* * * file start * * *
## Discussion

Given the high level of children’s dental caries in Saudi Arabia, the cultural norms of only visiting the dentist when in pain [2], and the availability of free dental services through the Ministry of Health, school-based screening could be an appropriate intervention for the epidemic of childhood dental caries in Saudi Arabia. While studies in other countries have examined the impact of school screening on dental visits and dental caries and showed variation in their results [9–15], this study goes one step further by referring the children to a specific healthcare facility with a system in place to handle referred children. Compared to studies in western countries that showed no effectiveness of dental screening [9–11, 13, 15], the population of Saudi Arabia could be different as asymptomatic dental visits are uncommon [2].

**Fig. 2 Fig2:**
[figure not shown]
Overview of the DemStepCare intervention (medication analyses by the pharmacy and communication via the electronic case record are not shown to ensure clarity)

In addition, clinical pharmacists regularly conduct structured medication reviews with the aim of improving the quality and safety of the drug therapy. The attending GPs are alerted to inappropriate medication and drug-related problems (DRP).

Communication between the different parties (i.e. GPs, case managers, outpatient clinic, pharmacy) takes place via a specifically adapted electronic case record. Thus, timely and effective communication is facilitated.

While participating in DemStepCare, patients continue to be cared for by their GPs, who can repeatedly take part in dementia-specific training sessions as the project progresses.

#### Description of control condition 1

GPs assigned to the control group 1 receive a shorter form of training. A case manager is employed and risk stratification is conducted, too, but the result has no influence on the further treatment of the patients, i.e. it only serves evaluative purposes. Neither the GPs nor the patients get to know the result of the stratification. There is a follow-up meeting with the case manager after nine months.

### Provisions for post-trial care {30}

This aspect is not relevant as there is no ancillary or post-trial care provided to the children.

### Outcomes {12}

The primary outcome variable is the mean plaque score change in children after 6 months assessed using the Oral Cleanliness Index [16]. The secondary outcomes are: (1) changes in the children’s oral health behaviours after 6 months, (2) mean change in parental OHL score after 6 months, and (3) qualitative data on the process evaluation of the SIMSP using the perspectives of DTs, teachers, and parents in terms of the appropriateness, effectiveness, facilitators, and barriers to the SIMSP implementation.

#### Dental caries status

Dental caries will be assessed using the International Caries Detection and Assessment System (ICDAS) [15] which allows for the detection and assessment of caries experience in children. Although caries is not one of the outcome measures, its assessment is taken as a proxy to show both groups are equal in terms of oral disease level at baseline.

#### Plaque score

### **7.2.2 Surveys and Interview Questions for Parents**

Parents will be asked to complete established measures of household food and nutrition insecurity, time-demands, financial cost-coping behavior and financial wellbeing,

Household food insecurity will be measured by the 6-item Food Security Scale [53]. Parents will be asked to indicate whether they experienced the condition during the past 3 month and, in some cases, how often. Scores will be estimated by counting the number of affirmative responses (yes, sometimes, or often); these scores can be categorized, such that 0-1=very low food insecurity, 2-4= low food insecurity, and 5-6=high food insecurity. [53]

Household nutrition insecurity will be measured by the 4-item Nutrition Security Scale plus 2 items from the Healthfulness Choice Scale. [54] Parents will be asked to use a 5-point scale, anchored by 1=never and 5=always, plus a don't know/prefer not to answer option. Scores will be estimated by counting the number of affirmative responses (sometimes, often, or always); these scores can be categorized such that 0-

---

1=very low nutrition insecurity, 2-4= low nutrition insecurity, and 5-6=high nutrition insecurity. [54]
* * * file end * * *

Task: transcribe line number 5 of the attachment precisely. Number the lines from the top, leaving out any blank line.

Overview of the DemStepCare intervention (medication analyses by the pharmacy and communication via the electronic case record are not shown to ensure clarity)